Cell Movements in the Epiblast During Gastrulation and Neurulation in Avian Embryos

  • Gary C. Schoenwolf
Part of the Bodega Marine Laboratory Marine Science Series book series (BMSS)


In this essay, I will focus on both gastrulation and neurulation in avian embryos. The two processes are driven by similar cell behaviors: cell shape changes, cell division, and cell rearrangements. Since we have made considerable progress in understanding how these cell behaviors function in avian neurulation, perhaps more so than in gastrulation, I will draw heavily on this material.


Neural Tube Chick Embryo Neural Plate Primitive Streak Avian Embryo 
These keywords were added by machine and not by the authors. This process is experimental and the keywords may be updated as the learning algorithm improves.


Unable to display preview. Download preview PDF.

Unable to display preview. Download preview PDF.


  1. Alvarez, I.S. and G.C. Schoenwolf. 1991. Patterns of neuroepithelial cell rearrangement during avian neurulation are established independently of notochordal inductive interactions. Dev. Biol. 143:78–92.PubMedGoogle Scholar
  2. Bellairs, R. 1964. Biological aspects of the yolk of the hen’s egg. Adv. Morphog. 4:217–272.PubMedGoogle Scholar
  3. Bellairs, R. 1986. The primitive streak. Anat. Embryol. 174:1–14.PubMedGoogle Scholar
  4. Bellairs, R., F.W. Lorenz, and T. Dunlap. 1978. Cleavage in the chick embryo. J. Embryol. Exp. Morphol. 43:55–69.PubMedGoogle Scholar
  5. Burnside, B. 1973. Microtubules and microfilaments in amphibian neurulation. Am. Zool. 13:989–1006.Google Scholar
  6. Callebaut, M. 1974. La formation de l’oocyte d’oiseau. Etude autoradiographique chez la caille japonaise pondeuse à l’aide de la leucine tritiée. Arch. Biol. 85:201–233.Google Scholar
  7. Callebaut, M. 1983. The constituent oocytal layers of the avian germ and the origin of the primordial germ cell yolk. Arch. Anat. Microsc. Morphol. Exp. 72:199–214.PubMedGoogle Scholar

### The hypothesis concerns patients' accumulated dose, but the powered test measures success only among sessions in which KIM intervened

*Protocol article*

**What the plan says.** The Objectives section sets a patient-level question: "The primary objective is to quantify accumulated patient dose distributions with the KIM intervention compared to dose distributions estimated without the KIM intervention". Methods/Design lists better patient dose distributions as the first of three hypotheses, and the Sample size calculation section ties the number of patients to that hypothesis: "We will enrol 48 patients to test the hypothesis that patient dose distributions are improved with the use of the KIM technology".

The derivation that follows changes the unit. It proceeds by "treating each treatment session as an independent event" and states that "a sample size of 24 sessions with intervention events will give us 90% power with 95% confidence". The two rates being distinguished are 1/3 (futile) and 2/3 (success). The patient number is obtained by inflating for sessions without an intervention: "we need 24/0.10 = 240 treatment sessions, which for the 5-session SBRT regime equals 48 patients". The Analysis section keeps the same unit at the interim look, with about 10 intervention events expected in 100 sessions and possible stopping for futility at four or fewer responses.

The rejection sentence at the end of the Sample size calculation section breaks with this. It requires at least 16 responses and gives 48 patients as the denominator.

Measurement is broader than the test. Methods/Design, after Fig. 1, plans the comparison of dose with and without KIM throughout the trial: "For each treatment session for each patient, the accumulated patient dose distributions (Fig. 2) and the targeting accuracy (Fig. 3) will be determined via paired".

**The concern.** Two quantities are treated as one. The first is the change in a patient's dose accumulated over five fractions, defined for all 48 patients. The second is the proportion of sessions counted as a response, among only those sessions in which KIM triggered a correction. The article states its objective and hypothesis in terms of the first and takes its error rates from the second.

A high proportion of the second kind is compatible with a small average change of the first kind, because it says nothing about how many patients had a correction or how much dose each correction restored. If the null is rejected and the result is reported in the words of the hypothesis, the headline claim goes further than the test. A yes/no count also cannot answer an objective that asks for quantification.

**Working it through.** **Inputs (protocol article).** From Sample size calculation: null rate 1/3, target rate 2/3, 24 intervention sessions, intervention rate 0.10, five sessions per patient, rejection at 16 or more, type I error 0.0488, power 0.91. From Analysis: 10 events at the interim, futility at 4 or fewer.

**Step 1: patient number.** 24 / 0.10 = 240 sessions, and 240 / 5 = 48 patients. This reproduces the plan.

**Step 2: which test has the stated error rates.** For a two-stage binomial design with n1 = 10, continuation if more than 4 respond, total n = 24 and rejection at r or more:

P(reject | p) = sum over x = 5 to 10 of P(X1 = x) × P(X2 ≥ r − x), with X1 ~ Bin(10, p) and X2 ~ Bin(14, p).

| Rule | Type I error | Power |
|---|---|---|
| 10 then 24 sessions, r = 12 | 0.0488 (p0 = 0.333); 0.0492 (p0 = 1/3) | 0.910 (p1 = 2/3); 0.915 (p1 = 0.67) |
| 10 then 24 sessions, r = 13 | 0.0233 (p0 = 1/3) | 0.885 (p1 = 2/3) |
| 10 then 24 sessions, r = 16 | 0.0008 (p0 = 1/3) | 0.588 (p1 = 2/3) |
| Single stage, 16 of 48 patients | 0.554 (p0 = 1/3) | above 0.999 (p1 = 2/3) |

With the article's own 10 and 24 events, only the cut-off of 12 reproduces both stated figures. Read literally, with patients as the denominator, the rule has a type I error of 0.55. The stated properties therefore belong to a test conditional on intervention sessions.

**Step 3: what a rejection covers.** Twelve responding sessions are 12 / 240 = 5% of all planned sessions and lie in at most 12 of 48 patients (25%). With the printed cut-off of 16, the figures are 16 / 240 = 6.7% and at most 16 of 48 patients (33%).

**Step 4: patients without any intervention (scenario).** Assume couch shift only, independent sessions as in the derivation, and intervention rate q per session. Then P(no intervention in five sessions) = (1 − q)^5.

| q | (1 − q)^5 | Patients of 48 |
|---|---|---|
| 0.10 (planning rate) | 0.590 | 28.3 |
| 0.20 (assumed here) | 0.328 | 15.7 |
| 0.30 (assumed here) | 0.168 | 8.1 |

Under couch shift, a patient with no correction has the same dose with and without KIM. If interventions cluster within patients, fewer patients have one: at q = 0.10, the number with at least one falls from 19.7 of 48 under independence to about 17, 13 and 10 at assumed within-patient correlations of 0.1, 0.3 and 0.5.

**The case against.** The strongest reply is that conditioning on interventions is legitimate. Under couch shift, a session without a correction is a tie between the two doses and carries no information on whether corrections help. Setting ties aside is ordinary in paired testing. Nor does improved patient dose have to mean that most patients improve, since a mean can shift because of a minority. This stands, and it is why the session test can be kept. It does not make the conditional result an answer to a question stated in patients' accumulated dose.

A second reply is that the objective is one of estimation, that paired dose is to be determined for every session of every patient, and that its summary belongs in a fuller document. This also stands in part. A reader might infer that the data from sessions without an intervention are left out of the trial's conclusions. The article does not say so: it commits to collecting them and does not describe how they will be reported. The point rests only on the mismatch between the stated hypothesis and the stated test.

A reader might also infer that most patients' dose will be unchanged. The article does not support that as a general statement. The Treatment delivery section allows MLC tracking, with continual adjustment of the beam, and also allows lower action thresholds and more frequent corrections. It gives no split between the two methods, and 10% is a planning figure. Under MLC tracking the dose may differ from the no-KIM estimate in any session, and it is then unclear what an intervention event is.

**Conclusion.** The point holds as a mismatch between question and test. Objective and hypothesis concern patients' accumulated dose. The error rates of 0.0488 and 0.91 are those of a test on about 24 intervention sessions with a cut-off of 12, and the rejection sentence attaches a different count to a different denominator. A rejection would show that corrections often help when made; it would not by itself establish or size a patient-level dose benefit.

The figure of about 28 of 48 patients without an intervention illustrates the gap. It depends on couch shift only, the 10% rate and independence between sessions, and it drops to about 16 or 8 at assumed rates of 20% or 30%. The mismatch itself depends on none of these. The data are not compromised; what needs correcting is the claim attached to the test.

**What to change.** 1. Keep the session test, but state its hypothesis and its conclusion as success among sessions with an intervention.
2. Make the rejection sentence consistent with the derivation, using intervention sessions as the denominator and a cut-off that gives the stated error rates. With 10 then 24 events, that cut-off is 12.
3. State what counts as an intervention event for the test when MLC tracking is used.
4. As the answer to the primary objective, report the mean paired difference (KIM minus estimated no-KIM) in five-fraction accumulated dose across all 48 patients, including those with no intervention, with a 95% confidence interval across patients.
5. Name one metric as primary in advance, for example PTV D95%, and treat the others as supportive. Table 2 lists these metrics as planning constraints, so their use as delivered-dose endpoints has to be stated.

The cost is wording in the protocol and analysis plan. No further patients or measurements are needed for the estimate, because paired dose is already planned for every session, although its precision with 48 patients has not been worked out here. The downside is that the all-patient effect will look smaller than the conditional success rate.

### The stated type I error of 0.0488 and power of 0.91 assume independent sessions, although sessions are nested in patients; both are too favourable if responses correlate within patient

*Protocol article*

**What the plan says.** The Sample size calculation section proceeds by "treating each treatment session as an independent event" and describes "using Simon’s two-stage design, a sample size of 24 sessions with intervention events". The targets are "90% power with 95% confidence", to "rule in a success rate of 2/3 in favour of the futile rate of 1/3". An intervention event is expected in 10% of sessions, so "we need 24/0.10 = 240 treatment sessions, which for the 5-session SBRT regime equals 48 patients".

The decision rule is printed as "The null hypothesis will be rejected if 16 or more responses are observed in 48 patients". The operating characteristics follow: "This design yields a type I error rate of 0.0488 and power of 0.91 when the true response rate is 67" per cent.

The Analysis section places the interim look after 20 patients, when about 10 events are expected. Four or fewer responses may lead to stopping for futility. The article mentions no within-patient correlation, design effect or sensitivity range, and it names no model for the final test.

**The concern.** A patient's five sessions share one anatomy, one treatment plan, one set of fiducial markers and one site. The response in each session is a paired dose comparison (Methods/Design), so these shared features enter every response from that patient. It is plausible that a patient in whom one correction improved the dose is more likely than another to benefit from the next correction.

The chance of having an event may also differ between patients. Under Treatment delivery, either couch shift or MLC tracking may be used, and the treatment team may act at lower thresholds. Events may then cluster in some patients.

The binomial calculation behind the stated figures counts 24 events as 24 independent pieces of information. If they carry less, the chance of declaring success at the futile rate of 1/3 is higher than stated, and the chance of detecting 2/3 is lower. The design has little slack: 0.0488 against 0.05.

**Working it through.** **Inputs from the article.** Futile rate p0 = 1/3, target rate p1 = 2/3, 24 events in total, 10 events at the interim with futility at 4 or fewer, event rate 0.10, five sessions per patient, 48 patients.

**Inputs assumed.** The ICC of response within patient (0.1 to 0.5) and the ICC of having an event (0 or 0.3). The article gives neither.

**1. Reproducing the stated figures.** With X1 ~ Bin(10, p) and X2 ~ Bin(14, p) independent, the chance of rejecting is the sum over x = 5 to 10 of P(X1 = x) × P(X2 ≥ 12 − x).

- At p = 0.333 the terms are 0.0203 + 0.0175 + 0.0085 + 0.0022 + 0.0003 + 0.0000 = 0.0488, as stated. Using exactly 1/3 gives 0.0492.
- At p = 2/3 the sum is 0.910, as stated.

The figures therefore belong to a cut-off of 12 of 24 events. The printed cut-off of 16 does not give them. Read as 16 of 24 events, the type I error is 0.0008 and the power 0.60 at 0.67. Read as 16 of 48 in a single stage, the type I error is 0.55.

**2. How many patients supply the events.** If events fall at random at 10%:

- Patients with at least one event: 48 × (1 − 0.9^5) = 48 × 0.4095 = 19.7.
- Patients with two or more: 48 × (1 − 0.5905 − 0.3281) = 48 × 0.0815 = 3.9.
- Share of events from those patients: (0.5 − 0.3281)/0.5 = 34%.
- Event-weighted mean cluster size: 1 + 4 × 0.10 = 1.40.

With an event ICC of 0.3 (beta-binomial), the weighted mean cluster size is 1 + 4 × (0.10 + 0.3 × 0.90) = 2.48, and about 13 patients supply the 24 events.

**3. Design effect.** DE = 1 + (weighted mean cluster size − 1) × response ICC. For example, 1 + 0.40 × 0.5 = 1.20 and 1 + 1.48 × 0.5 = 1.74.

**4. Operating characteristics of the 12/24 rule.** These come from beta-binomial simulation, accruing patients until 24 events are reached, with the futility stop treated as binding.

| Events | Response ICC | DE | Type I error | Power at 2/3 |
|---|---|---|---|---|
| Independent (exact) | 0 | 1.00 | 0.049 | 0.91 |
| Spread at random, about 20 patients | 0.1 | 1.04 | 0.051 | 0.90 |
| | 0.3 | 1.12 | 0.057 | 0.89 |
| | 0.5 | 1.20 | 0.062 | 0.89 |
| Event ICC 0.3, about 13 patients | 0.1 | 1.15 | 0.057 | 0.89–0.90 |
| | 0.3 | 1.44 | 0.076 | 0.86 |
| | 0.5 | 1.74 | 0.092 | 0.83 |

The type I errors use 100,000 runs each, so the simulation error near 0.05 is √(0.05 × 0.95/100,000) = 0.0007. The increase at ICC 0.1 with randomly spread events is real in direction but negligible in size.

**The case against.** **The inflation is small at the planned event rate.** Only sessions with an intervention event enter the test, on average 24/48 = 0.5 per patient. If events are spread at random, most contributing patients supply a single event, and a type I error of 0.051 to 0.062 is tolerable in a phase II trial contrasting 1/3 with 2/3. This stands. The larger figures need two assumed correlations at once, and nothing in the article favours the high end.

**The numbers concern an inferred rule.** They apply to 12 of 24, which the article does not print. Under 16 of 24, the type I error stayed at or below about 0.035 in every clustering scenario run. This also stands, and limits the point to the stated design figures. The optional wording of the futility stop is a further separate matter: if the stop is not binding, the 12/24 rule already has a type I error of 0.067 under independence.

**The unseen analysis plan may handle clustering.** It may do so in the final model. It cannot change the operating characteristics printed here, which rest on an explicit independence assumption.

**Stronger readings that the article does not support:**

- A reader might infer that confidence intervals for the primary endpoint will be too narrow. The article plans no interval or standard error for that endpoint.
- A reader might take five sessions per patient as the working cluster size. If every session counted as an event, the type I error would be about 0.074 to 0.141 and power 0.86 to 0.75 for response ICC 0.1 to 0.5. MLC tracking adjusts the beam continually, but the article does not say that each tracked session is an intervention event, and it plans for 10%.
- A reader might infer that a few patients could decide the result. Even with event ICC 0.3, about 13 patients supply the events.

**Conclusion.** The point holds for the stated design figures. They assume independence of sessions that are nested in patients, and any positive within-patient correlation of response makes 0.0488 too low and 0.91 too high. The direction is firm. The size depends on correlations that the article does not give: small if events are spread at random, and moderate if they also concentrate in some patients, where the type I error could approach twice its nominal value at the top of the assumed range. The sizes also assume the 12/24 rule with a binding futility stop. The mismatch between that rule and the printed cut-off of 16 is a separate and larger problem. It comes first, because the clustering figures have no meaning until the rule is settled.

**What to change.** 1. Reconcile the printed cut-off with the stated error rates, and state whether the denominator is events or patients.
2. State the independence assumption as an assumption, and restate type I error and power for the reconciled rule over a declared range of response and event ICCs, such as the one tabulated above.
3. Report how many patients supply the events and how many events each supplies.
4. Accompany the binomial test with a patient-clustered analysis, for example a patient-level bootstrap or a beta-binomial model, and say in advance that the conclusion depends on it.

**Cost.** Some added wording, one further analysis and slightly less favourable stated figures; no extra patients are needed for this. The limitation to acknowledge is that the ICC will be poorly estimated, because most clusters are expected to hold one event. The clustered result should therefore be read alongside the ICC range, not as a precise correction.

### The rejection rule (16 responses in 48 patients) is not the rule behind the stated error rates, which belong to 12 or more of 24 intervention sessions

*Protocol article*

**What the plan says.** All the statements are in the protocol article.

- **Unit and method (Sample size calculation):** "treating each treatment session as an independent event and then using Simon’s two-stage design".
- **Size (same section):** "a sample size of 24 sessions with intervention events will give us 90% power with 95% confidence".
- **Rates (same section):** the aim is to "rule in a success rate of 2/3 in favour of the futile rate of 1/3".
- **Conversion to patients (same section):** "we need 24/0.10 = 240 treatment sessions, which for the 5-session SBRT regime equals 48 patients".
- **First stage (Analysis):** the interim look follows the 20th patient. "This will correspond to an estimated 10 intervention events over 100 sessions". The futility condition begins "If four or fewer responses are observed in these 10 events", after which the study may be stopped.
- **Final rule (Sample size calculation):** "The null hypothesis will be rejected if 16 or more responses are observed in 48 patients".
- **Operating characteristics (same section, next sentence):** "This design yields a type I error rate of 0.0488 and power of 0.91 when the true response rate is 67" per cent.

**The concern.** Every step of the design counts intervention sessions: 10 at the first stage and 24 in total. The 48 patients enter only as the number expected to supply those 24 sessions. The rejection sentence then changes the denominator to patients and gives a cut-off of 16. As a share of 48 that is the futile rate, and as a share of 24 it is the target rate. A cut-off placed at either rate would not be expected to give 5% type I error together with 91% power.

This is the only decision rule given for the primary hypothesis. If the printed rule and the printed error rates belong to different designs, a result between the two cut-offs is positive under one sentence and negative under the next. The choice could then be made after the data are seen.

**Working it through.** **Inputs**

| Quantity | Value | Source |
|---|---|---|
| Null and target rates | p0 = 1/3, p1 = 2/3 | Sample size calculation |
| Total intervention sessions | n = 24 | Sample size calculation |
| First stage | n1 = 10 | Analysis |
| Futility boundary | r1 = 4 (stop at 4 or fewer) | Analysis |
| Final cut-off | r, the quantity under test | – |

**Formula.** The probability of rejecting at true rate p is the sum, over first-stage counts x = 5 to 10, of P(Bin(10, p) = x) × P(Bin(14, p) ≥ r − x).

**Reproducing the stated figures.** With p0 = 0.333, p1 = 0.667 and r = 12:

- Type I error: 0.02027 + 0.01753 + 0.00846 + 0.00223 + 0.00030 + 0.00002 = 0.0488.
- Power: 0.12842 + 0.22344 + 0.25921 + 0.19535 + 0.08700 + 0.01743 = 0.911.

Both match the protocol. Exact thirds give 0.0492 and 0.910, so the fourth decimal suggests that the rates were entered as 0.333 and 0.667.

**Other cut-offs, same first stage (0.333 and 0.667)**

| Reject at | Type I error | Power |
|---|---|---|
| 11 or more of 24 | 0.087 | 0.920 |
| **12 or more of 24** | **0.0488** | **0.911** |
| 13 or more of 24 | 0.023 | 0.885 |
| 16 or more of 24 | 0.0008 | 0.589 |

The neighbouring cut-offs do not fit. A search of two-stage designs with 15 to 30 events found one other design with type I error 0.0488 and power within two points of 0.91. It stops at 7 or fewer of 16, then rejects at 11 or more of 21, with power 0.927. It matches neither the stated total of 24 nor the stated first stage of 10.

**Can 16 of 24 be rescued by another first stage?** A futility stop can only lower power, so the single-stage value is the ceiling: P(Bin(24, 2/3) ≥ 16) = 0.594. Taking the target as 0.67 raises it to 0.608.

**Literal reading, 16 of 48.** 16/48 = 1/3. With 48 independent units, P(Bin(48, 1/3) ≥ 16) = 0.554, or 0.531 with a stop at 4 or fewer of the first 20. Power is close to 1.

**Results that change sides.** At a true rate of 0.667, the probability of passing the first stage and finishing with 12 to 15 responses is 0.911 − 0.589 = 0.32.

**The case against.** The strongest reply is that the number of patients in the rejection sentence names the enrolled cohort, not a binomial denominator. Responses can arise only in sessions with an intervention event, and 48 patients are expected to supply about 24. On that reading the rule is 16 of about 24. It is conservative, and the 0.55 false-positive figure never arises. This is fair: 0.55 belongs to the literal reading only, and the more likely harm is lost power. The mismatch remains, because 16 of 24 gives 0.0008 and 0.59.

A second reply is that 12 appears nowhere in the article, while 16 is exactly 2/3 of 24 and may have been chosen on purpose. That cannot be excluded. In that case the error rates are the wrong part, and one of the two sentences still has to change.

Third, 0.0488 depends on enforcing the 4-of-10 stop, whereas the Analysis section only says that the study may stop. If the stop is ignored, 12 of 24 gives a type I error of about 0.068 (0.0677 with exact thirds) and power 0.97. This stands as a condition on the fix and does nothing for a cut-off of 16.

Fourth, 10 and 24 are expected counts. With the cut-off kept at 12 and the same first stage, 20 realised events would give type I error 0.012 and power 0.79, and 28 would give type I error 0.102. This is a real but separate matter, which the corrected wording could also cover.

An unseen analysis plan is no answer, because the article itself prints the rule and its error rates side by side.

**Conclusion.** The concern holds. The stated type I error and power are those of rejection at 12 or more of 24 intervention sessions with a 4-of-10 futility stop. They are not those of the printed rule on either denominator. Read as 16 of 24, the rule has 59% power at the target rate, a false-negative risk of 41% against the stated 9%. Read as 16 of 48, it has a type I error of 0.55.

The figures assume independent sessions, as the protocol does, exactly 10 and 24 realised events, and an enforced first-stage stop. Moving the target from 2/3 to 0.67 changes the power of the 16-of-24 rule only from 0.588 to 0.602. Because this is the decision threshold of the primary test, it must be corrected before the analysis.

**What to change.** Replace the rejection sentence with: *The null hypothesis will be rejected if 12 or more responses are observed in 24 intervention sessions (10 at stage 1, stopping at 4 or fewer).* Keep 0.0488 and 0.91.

8. Callebaut, M. 1985. Link between avian oogenesis and gastrulation: demonstration of a cytoplasmic pre-embryonic fate map by trypan blue induced fluorescence. IRCS Med. Sci. 13:711–712.Google Scholar
  9. Canning, D.R. and C.D. Stern. 1988. Changes in the expression of the carbohydrate epitope HKN-1 associated with mesoderm induction in the chick embryo. Development 104:643–655.PubMedGoogle Scholar
  10. Chan, W.Y. and P.P.L. Tarn. 1988. A morphological and experimental study of the mesencephalic neural crest cells in the mouse embryo using wheat germ agglutinin-gold conjugate as the cell marker. Development 102:427–442.PubMedGoogle Scholar
  11. Costanzo, R., R.L. Watterson, and G.C. Schoenwolf. 1982. Evidence that secondary neurulation occurs autonomously in the chick embryo. J. Exp. Zool. 219:233–240.PubMedGoogle Scholar
  12. Criley, B.B. 1969. Analysis of the embryonic sources and mechanisms of development of posterior levels of chick neural tubes. J. Morphol. 128:465–501.PubMedGoogle Scholar
  13. Dias, M.S. and G.C. Schoenwolf. 1990. Formation of ectopic neurepithelium in chick blastoderms: Age-related capacities for induction and self-differentiation following transplantation of quail Hensen’s nodes. Anat. Rec. 229:437–448.Google Scholar
  14. Dodd, J. and T.M. Jessell. 1988. Axon guidance and the patterning of neuronal projections in vertebrates. Science 242:692–699.PubMedGoogle Scholar
  15. Dryden, R. J. 1980. Spina bifida in chick embryos: Ultrastructure of open neural defects in the transitional region between primary and secondary modes of neural tube formation, p. 75–100. In: Advances in the Study of Birth Defects. T.V.N. Persaud (Ed.). MTP Press Ltd., Lancaster.Google Scholar
  16. Erickson, C.A. and J.A. Weston. 1983. An SEM analysis of neural crest migration in the mouse. J. Embryol Exp. Morphol. 74:97–118.PubMedGoogle Scholar
  17. Eyal-Giladi, H. and S. Kochav. 1976. From cleavage to primitive streak formation: A complementary normal table and a new look at the first stages of the development of the chick. I. General morphology. Dev. Biol. 49:321–337.PubMedGoogle Scholar
  18. Fraser, S., R. Keynes, and A. Lumsden. 1990. Segmentation in the chick embryo hindbrain is defined by cell lineage restrictions. Nature 344:431–435.PubMedGoogle Scholar
  19. Gallera, J. 1971. Primary induction in birds. Adv. Morphog. 9:149–180.PubMedGoogle Scholar